Wendy Kiszewski’s solar lamps


Wendy Kiszewski’s solar lamps

Also dedicated to nature-themed creations, Paul Dziejman of Concrete Gardens started as a gardener, growing flowers from seed in a greenhouse. He was committed to supporting butterflies, bees, and birds, and developed themed décor showing frogs, turtles, and whimsical rock heads. For weather tolerance, he sometimes uses a concrete sealer on those.

When Dziejman realized that living creatures needed more than the flowers he was growing, he designed shallow dishes or birdbaths—often in leaf shapes—to provide water for the beneficial insects and birds. This year’s special item is a “Butterfly Rhubarb Leaf,” a concrete leaf on a pedestal. The master latex mold was made from a large rhubarb leaf, which is shallow to benefit small pollinators. Dziejman leaves concrete pieces in their natural state, not painted or stained; while they will chip or flake over time, they present no risk to living things. These items are sedate, dignified, and appropriate for any garden.

For forty years, Alan and Bonnie Leising have collaborated on distinctive garden art pieces that involve metal work (Alan), painting (Bonnie), and a great deal of splashing water! Their Copper Creations offerings are “functional sculptures with a twist—literally.” 


Copper Creations

Most dramatic is the Flower Shower—a seven-foot tall sunflower with a twelve-inch flower head—whimsically painted with bright colors. An undeniable art piece, it also does the job of a traditional poolside or outdoor shower.  For pleasing plants as much as humans, the five-foot Dancing Sprinkler sprays and splashes, providing water for flowers and vegetables. For container gardeners, the Leisings also design charming, petite, brass flowers to complement pots. 

At this month’s Garden Art Sale, you’ll see original art that could add interest to your garden or patio. We can be proud of our regional artists for their persistence, creative energy, and passions, so be sure to say thanks for the fun and beauty.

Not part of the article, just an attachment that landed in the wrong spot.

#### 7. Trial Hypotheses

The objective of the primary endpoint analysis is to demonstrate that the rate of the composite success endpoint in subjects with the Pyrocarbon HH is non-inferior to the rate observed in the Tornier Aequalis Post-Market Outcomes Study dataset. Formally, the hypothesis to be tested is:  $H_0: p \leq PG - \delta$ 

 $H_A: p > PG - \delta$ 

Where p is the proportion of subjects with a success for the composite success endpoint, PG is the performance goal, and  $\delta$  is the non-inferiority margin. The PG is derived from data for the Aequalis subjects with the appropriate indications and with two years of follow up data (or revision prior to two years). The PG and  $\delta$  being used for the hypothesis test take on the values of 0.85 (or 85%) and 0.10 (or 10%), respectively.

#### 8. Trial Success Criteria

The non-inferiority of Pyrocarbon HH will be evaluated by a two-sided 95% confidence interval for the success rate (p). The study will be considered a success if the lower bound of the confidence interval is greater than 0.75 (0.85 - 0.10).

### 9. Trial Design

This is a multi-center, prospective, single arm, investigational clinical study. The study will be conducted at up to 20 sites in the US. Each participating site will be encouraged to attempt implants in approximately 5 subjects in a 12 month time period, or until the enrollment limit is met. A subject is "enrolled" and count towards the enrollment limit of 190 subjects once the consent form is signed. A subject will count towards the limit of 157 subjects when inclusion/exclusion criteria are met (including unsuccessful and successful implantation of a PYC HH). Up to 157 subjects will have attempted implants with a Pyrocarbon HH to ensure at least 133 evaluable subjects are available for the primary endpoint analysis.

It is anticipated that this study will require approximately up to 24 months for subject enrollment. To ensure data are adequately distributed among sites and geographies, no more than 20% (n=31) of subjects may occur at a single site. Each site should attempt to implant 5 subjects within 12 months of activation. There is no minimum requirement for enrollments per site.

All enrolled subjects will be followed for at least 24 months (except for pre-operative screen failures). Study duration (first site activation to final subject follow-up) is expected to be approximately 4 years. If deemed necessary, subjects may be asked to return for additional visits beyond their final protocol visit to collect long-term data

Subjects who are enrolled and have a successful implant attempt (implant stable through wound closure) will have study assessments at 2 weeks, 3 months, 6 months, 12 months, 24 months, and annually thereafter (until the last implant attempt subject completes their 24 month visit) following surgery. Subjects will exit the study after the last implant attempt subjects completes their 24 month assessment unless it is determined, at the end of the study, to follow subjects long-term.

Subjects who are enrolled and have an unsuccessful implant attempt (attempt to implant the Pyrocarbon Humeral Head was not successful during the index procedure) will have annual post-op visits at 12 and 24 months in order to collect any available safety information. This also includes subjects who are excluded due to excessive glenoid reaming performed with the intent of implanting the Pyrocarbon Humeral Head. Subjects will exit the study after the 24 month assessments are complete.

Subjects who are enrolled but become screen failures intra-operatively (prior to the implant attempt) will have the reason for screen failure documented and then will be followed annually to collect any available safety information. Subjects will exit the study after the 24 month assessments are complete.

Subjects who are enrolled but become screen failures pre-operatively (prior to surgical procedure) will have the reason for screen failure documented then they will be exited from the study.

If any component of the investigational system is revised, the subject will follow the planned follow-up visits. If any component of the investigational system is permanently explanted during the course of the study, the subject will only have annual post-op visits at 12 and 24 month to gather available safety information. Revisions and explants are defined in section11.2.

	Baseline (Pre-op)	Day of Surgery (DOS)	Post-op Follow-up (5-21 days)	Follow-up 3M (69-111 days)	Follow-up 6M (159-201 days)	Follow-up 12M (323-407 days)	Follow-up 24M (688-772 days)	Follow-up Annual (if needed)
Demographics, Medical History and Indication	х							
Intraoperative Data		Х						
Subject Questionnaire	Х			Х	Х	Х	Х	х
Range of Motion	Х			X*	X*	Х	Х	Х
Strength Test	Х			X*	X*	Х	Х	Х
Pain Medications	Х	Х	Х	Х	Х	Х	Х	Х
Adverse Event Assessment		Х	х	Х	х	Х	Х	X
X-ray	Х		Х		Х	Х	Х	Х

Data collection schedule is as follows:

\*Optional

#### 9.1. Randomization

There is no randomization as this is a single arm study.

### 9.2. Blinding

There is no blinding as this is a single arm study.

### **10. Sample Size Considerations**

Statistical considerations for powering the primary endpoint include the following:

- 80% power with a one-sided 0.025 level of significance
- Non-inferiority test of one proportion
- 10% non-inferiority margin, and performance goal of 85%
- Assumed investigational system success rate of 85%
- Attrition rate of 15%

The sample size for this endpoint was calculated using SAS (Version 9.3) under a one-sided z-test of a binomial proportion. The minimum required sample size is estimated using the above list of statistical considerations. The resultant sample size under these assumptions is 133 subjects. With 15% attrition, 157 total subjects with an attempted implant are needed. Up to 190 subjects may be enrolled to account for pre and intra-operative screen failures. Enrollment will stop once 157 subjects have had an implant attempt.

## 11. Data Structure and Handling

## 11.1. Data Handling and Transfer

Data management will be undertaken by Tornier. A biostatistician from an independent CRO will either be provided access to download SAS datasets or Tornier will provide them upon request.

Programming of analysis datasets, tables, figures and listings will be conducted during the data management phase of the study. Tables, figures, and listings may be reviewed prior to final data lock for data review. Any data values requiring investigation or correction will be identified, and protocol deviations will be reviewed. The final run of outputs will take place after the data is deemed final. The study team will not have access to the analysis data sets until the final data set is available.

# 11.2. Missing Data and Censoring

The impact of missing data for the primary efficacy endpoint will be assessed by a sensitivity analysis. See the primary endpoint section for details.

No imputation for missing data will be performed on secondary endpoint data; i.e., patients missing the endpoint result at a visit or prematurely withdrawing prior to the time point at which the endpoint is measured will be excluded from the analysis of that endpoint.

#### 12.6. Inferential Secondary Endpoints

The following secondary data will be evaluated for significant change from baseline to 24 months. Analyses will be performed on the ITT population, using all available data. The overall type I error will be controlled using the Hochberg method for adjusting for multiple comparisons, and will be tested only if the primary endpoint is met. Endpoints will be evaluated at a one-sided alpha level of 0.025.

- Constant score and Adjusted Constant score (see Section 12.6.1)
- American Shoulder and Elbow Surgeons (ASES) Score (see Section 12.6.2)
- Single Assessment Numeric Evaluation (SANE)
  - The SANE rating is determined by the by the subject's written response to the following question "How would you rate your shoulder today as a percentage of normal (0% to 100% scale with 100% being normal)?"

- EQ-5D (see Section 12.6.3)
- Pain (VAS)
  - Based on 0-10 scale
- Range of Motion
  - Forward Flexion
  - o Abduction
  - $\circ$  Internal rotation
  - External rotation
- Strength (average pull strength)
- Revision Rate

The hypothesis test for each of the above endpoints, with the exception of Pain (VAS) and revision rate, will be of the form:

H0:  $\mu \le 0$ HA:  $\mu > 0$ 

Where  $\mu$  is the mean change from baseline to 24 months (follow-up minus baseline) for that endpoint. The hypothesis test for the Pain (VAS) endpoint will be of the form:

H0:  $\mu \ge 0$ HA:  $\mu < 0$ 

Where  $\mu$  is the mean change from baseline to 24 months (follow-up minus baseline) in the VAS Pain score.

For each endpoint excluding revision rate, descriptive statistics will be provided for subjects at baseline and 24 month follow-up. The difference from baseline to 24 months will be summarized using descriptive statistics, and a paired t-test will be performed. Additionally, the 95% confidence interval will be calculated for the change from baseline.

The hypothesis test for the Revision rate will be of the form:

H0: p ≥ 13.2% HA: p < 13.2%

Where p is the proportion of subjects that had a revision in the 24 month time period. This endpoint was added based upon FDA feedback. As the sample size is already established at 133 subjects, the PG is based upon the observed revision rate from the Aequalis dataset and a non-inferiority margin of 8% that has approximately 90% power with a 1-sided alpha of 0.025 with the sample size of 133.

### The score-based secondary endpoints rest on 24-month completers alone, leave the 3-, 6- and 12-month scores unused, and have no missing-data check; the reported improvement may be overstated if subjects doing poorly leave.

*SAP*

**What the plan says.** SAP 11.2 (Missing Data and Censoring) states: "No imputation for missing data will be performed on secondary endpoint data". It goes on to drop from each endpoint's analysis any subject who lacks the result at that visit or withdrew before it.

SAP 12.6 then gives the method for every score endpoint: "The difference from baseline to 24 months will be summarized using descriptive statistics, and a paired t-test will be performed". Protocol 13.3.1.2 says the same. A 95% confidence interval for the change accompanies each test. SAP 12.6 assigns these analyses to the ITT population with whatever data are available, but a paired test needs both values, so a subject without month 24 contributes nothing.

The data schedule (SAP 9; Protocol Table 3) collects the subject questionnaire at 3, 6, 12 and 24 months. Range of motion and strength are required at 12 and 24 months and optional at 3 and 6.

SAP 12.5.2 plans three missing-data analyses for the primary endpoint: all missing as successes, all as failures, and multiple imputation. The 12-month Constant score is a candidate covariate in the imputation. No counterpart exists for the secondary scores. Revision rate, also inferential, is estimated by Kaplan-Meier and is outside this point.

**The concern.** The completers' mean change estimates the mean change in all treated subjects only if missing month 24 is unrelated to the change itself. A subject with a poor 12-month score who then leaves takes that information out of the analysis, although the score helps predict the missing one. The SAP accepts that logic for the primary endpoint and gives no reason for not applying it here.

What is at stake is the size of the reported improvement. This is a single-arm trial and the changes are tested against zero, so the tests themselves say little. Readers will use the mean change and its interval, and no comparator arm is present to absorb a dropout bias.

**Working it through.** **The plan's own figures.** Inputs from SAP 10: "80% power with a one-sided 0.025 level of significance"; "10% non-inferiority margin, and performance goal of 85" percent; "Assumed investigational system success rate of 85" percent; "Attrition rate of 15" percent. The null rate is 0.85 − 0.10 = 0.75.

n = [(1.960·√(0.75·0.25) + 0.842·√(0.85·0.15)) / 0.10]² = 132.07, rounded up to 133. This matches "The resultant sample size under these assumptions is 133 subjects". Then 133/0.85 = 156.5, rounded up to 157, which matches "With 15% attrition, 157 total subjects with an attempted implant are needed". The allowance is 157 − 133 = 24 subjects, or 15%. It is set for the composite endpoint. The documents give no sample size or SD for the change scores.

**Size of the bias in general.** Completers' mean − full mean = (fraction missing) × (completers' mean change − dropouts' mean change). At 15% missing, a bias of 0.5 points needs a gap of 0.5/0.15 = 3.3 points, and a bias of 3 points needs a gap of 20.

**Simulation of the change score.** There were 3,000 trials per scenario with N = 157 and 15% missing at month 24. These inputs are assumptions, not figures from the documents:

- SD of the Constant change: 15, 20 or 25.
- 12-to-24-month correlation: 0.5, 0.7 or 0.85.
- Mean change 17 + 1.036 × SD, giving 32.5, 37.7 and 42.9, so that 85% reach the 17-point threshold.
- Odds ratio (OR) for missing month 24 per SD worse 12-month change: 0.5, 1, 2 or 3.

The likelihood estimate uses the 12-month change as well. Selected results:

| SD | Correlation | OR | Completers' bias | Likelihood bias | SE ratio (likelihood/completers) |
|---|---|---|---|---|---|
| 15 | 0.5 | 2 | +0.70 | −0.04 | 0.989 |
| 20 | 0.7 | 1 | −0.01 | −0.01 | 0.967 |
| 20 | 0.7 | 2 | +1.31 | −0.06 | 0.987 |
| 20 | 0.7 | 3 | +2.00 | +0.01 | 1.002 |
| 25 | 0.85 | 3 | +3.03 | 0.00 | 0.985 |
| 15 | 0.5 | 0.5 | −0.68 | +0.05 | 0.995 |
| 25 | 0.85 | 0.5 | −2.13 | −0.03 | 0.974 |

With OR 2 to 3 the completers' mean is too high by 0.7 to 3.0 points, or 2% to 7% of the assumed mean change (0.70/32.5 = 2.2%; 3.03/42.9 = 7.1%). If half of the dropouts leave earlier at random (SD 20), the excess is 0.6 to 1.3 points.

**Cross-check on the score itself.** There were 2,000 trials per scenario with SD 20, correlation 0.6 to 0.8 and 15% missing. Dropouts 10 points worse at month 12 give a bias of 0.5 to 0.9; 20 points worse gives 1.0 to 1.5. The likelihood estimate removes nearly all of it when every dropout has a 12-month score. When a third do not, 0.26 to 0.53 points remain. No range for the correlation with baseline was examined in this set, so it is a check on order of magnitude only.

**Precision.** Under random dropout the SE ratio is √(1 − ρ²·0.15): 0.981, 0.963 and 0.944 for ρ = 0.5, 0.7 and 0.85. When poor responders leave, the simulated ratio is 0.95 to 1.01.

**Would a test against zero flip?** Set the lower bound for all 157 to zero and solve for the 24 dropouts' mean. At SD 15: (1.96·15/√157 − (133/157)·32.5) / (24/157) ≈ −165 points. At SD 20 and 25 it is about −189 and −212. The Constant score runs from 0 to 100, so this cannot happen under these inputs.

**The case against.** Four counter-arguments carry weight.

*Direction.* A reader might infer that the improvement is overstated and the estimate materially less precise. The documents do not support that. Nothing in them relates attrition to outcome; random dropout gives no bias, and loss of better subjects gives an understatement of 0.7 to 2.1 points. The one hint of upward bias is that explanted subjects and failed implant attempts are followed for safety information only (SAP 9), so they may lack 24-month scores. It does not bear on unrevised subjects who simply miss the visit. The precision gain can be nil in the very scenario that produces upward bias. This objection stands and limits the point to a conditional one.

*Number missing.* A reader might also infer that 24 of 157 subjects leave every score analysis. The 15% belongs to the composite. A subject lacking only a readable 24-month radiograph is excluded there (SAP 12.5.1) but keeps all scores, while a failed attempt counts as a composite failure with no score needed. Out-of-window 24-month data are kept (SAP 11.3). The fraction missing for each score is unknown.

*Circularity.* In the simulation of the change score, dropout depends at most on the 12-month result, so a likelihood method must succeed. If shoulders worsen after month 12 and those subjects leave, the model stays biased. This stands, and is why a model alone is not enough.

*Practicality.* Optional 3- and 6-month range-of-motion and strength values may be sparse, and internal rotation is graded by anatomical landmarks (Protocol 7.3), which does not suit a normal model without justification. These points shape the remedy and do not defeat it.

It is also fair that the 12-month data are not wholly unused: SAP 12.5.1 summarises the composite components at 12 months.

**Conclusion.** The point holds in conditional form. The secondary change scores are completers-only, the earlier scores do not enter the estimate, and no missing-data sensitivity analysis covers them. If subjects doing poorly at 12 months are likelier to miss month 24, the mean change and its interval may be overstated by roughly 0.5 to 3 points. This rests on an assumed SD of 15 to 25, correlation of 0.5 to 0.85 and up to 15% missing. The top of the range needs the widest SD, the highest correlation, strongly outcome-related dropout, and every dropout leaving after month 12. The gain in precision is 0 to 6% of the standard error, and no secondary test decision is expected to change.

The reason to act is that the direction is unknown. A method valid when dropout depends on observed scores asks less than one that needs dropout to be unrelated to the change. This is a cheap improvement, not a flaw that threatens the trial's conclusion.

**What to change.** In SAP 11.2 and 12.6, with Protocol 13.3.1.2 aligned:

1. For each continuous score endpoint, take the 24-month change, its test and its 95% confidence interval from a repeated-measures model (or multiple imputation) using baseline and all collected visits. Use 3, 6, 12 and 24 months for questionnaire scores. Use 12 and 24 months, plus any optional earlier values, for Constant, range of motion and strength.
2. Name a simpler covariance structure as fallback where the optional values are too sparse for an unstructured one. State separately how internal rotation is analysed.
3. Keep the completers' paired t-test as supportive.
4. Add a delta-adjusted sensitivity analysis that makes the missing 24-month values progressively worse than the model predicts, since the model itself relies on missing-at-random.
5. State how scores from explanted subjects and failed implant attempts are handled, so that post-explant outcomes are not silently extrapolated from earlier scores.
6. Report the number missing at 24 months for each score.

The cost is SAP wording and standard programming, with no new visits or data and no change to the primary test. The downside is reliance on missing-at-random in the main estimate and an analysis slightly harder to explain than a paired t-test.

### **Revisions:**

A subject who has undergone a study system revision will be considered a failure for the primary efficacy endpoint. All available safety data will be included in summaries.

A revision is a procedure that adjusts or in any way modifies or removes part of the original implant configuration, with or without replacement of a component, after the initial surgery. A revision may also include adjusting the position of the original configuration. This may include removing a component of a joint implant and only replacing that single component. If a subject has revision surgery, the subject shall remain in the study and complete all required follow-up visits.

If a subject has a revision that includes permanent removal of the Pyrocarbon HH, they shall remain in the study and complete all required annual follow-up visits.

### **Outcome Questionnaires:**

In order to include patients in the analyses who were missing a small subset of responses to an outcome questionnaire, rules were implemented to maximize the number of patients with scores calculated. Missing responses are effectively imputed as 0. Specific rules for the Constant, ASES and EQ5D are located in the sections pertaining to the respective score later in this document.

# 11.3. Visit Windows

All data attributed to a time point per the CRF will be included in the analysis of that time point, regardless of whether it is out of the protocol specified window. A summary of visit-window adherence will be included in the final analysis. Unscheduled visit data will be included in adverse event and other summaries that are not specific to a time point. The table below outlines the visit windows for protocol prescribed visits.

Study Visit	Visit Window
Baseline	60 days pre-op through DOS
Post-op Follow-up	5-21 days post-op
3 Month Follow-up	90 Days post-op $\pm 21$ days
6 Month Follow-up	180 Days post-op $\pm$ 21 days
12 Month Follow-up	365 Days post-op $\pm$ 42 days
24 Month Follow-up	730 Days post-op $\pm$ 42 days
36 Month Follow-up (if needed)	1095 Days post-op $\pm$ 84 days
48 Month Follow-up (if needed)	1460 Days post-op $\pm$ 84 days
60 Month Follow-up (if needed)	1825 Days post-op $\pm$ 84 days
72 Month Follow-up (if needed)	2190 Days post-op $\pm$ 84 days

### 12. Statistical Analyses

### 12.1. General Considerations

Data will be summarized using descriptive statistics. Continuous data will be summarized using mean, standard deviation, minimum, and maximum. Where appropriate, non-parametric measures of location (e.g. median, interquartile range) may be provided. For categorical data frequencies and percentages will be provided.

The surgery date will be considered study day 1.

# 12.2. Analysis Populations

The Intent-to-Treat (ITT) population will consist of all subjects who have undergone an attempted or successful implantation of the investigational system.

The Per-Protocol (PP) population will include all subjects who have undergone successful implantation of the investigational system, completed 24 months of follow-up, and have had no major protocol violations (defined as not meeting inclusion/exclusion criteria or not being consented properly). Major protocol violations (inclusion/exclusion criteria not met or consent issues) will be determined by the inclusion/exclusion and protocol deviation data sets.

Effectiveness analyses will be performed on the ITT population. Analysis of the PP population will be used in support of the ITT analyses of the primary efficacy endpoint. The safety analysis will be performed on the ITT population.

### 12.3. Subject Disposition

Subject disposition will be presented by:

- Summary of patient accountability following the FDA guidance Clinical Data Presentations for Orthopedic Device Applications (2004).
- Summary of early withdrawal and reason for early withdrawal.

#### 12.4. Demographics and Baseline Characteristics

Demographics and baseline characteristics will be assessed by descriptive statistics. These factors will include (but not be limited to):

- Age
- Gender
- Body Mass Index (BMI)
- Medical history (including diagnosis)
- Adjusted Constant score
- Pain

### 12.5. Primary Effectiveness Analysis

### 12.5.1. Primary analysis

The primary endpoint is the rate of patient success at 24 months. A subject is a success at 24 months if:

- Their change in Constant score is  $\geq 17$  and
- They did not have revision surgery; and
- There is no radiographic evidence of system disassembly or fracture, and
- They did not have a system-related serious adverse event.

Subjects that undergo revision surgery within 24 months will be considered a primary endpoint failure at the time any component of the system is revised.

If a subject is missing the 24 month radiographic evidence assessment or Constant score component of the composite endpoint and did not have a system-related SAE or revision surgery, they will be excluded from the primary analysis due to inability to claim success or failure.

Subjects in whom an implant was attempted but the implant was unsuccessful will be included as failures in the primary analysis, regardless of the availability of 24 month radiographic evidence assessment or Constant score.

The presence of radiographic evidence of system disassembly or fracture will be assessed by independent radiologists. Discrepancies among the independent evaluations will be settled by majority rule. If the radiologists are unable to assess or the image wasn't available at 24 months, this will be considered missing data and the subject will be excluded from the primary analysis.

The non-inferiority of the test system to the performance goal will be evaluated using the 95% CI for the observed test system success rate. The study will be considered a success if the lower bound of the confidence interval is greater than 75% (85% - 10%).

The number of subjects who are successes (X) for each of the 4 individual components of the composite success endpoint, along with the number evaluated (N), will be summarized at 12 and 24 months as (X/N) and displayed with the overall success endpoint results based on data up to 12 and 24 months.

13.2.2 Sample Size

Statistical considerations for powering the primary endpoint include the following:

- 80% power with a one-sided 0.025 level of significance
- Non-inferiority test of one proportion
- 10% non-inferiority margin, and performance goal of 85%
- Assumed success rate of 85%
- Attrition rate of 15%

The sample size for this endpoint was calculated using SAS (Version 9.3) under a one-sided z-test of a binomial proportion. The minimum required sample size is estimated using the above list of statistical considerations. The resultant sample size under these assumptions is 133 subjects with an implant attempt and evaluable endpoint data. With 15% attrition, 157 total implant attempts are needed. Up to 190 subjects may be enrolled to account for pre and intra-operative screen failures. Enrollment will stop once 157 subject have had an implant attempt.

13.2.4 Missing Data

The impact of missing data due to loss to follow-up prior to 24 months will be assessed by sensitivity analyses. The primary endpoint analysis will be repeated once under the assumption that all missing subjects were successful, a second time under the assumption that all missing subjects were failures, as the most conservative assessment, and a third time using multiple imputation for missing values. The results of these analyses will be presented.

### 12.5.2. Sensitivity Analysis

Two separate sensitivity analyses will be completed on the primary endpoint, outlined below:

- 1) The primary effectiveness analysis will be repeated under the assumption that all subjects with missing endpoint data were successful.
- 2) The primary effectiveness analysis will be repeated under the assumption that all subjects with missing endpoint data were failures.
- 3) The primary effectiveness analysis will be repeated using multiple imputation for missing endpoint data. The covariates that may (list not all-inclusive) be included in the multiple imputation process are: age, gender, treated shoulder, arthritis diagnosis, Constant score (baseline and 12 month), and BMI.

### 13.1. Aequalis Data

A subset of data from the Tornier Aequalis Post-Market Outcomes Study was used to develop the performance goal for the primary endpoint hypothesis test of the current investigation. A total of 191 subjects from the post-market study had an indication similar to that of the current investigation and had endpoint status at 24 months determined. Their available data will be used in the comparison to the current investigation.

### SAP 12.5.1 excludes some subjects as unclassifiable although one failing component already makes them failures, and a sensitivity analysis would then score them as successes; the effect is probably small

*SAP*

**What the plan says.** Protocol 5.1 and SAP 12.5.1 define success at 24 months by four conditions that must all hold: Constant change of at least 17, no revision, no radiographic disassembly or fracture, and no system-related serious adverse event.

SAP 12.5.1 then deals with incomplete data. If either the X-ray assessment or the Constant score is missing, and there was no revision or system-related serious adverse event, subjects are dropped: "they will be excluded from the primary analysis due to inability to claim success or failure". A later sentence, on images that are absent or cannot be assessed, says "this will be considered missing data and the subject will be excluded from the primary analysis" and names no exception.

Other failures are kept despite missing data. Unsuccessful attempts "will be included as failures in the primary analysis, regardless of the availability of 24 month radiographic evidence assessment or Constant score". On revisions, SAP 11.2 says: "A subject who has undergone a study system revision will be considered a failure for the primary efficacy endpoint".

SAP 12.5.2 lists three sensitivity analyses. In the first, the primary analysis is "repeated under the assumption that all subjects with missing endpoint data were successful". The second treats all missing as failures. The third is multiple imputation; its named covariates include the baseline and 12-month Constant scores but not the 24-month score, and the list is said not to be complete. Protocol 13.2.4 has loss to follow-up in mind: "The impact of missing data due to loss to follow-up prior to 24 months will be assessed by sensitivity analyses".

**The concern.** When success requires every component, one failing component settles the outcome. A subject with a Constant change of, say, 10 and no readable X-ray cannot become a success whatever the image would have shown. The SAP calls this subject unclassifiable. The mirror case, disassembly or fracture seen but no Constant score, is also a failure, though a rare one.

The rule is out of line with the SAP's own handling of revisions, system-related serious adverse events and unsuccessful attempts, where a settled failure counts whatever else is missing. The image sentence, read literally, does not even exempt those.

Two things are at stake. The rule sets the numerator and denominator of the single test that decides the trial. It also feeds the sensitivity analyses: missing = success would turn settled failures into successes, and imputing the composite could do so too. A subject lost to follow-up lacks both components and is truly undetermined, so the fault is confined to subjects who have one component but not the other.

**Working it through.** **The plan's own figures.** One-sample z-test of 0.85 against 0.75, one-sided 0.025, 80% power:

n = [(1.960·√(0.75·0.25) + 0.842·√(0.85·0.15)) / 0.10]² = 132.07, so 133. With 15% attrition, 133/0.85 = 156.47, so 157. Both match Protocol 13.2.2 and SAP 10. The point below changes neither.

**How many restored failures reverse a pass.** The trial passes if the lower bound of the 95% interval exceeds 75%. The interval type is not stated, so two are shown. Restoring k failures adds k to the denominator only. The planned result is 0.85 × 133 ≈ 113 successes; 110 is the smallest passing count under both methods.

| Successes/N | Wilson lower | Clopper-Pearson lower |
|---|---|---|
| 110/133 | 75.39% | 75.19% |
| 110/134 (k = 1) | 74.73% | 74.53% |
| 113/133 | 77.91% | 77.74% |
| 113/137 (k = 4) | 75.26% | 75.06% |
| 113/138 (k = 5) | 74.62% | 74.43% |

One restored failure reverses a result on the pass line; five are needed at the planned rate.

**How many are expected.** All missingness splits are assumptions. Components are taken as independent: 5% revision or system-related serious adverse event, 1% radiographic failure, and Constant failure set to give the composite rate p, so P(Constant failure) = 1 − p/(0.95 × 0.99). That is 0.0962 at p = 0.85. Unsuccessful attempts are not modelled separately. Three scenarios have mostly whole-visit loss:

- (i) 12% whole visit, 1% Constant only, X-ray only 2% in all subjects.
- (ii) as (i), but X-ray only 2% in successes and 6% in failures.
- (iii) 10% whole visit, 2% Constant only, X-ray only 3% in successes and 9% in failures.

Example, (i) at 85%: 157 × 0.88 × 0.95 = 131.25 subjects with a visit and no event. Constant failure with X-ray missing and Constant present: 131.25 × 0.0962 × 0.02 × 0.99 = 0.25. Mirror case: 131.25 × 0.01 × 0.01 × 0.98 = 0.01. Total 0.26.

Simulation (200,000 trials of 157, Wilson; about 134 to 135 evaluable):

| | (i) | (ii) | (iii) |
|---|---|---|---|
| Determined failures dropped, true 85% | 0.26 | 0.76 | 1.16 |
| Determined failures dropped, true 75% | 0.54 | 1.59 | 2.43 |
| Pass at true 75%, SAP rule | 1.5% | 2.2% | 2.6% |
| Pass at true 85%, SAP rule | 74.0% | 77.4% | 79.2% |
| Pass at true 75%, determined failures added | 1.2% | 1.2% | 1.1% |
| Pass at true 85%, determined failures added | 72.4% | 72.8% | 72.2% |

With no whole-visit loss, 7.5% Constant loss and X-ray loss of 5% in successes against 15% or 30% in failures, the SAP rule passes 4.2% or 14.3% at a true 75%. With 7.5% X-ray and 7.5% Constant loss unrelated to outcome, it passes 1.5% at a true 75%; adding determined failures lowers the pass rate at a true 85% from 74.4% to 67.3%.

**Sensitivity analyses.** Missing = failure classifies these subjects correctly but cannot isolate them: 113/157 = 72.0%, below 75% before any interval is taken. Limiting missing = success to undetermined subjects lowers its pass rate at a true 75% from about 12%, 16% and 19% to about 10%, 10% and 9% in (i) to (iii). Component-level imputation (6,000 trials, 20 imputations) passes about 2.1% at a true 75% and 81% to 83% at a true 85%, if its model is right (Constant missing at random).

Where plant-a-holics, experts, and artists meet

Often the least celebrated, acknowledged, and appreciated participants in shows and events are the members of plant societies, garden walk committees, and garden clubs, yet it’s they who turn the wheels that make events run. Among them are Kathy and Mike Shadrack of the well-established WNY Hosta Society and Buffalo Area Daylily Society; they’ve carried the plant-passion torch through decades of events and shows. Another Art Sale Committee worker is Allison Malikowski, who has done double duty for this show. Not only has she contributed youthful, tech-savvy intelligence to the committee, she dared to make true-to-cultivar paintings of hostas on rocks (her business is Painted Rocks) for the show, under the very noses of hundreds of hosta-philesno easy feat!


Painted Rocks

Meet them and so many other stalwart perennial volunteers—too many more to name—on the Avenue of Plant Societies. The smiling people (even if they’re wearing masks, trust they are smiling beneath them) in those chairs can answer (almost) anything. 

In the words of Vice President Erin Grajek, “No garden is complete without art and the grounds of the Botanical Gardens are the perfect place for the Buffalo-Style Garden Art Sale. We are proud to host this event and invite you all to share this glimpse of our amazing gardening community.”


Garden writer Sally Cunningham’s books include Great Garden Companions and Buffalo-Style Gardens

Garden writer Sally Cunningham’s books include GREAT GARDEN COMPANIONS and BUFFALO-STYLE GARDENS.